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Doctor Strauss' Physicals Rattled OSU Track Athletes has partnered with LexisNexis to bring you this content.

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The Columbus Dispatch (Ohio)


Nearly 38 years ago, an 18-year-old freshman sprinter on the Ohio State men's track team tensed up as the team doctor told him to drop his pants.

It was not my first sports physical, but it was my first as a college athlete. Unfortunately, it would not be my last.

I knew the drill — turn your head and cough, the quick test to check for a hernia. What I did not fully know, what I had only heard about, was that Dr. Richard Strauss had a reputation among my older teammates for conducting examinations that made them uncomfortable.

We seldom discussed details because we didn't need to. A knowing eye roll or nudge sufficed. But uncomfortable it was, perhaps because Strauss did linger a bit too long, or perhaps because I expected him to, based on my teammates' testimonials.

Four decades later, Ohio State is investigating allegations of sexual misconduct involving Strauss, who died in 2005 at age 67. The investigation is based on recent accusations and complaints by former OSU athletes, students and high school athletes. Strauss, who served as a physician with Ohio State from the late 1970s to the late '90s, also worked at the school's medical center and student health center.

As it turns out, track athletes were not alone in our anxiety.

Let me stop there, because this is important. I never felt sexually violated by Strauss in the four years he conducted my physicals. He never molested me, which is why I declined when Ohio State encouraged former athletes to contact investigators if they had suffered abuse.

But I never felt comfortable around Strauss, either, and not just because a physical is inherently awkward and unpleasant, no matter who administers it.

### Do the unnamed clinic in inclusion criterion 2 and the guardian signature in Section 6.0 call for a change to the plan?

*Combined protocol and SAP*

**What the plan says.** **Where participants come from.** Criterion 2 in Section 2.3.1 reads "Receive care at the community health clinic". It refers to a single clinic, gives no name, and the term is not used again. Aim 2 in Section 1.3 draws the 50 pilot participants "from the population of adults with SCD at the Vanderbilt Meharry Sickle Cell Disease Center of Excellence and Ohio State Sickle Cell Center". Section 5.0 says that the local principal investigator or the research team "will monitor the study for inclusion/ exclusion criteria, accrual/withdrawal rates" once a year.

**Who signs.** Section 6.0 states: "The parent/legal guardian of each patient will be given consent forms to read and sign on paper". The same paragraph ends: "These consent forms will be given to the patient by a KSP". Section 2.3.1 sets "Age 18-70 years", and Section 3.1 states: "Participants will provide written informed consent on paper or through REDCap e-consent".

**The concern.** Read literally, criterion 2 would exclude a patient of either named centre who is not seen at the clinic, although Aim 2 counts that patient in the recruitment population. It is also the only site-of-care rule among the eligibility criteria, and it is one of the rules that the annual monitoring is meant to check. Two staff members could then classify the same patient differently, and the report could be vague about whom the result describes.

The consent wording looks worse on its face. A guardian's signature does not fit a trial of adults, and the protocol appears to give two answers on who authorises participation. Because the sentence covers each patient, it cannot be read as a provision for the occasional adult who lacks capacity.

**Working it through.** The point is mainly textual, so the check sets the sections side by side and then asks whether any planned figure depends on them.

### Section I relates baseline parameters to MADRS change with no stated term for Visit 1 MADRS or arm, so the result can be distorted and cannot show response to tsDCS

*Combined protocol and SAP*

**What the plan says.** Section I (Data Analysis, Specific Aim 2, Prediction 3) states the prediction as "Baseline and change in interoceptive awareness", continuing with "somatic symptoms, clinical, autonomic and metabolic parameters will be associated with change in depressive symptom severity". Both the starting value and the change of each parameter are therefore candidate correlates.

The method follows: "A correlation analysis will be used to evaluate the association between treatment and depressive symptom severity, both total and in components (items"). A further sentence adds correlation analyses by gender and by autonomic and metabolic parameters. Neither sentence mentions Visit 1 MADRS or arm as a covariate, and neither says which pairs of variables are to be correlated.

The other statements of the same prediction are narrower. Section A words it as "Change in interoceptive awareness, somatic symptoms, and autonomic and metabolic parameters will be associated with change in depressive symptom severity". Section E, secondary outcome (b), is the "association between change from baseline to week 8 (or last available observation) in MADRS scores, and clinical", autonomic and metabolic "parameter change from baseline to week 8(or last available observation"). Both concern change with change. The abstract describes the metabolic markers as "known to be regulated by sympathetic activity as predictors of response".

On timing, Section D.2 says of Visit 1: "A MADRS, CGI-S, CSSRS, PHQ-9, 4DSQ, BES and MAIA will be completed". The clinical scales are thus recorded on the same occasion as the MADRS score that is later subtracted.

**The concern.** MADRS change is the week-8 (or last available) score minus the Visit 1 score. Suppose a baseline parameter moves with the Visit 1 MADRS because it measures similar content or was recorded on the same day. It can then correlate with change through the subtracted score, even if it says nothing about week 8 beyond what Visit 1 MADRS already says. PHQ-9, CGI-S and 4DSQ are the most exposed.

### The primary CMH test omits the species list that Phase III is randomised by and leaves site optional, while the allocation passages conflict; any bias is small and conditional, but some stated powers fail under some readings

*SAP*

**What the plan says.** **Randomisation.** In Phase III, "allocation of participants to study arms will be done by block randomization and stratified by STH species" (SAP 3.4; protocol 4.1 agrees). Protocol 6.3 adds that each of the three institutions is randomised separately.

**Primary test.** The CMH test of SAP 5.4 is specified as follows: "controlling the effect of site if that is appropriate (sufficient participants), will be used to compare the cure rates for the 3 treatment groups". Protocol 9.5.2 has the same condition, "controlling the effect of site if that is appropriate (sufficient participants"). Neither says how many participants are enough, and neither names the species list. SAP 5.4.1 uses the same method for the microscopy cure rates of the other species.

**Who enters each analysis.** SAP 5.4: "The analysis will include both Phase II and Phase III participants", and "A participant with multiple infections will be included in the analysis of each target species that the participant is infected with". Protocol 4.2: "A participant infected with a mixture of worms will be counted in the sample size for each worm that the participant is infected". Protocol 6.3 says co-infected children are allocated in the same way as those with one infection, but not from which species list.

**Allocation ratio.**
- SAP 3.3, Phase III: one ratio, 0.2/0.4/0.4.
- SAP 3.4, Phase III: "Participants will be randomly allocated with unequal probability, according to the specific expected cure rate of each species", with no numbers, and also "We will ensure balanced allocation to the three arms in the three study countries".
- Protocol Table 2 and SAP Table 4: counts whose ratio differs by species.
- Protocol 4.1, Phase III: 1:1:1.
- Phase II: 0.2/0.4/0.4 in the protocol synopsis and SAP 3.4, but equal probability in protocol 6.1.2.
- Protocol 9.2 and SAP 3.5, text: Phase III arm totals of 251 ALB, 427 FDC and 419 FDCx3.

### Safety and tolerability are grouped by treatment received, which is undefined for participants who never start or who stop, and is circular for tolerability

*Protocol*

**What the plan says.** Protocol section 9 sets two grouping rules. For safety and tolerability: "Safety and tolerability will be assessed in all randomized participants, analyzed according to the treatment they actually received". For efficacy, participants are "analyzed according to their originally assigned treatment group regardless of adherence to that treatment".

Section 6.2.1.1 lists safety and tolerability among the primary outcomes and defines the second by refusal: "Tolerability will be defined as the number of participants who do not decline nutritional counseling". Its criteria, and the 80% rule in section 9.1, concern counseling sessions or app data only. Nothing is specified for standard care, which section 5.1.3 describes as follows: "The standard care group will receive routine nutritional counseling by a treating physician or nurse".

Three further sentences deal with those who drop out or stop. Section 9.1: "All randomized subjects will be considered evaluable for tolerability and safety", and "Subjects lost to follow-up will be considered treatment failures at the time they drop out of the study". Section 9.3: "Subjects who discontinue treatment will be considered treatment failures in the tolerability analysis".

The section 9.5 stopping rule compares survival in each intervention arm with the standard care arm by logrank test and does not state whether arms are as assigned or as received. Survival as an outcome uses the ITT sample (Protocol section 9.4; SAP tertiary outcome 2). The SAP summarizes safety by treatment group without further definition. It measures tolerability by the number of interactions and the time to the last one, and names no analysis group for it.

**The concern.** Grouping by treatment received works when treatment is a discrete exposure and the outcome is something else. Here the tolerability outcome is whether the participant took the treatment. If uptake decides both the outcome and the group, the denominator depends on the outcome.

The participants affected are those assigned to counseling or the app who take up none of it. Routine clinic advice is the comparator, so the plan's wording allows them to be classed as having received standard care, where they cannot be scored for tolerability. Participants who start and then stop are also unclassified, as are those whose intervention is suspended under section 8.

Yes, Strauss seemed "different" — and in the early 1980s, "different" did not fly — but that is not what should have disqualified him from examining athletes. The absolute issue is that many of us did not trust our team doctor because of his overly familiar exams that made us wonder what might happen next. And that should never be the case — not in 1980, and not today.

So why now? If Strauss' actions were so traumatic then, why wait so long to come forward? It's a fair question without an easy answer. Or at least without an answer that will appease anyone who contends that society has strayed into a "soft zone" in which 20th century questionable behavior has been politically corrected into 21st century reprehensible abuse.

My response is that the truth sets you free. In the early 1980s, many of us who came into uneasy contact with Strauss simply shrugged it off as no big deal. After being examined, we would laugh about it, devolving into bathroom humor to mask any queasiness we might have experienced.

But — and this is the crux of it — in the moment of being examined, none of us deserved to feel the way we felt, which was that an Ohio State team doctor too much enjoyed feeling us.

Three months ago, when former OSU wrestler Michael DiSabato first accused Strauss of sexual misconduct, my reaction was, "Well, in one form or another, it happened to many of us."

I wondered, however, if maybe others felt less troubled. Was I alone in having been unnerved by a doctor I should have been able to trust?

To confirm my suspicions — or be convicted of overreacting — I asked a former track teammate what he remembered about "Doc Strauss."

His answer chilled me: "I remember that I didn't want him to administer my physical — and that he seemed to enjoy administering the physicals."

Almost 40 years later, and that was my friend's immediate recollection. That means something.

It means Strauss' behavior was no secret. I don't know how much Ohio State knew of his reputation, but it is hard to believe that people in a position of power were unaware of the situation.

It also means the effects were real. And are real. We just didn't know what to do with it in 1980. Now we do, thank goodness. If you know something, speak out so others won't feel alone in their guilt and anguish. The truth sets you free, but sometimes it needs help. Sometimes you need to set the truth free, too.

Anyone with information about incidents relating to Dr. Strauss can visit to make a report.

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July 9, 2018


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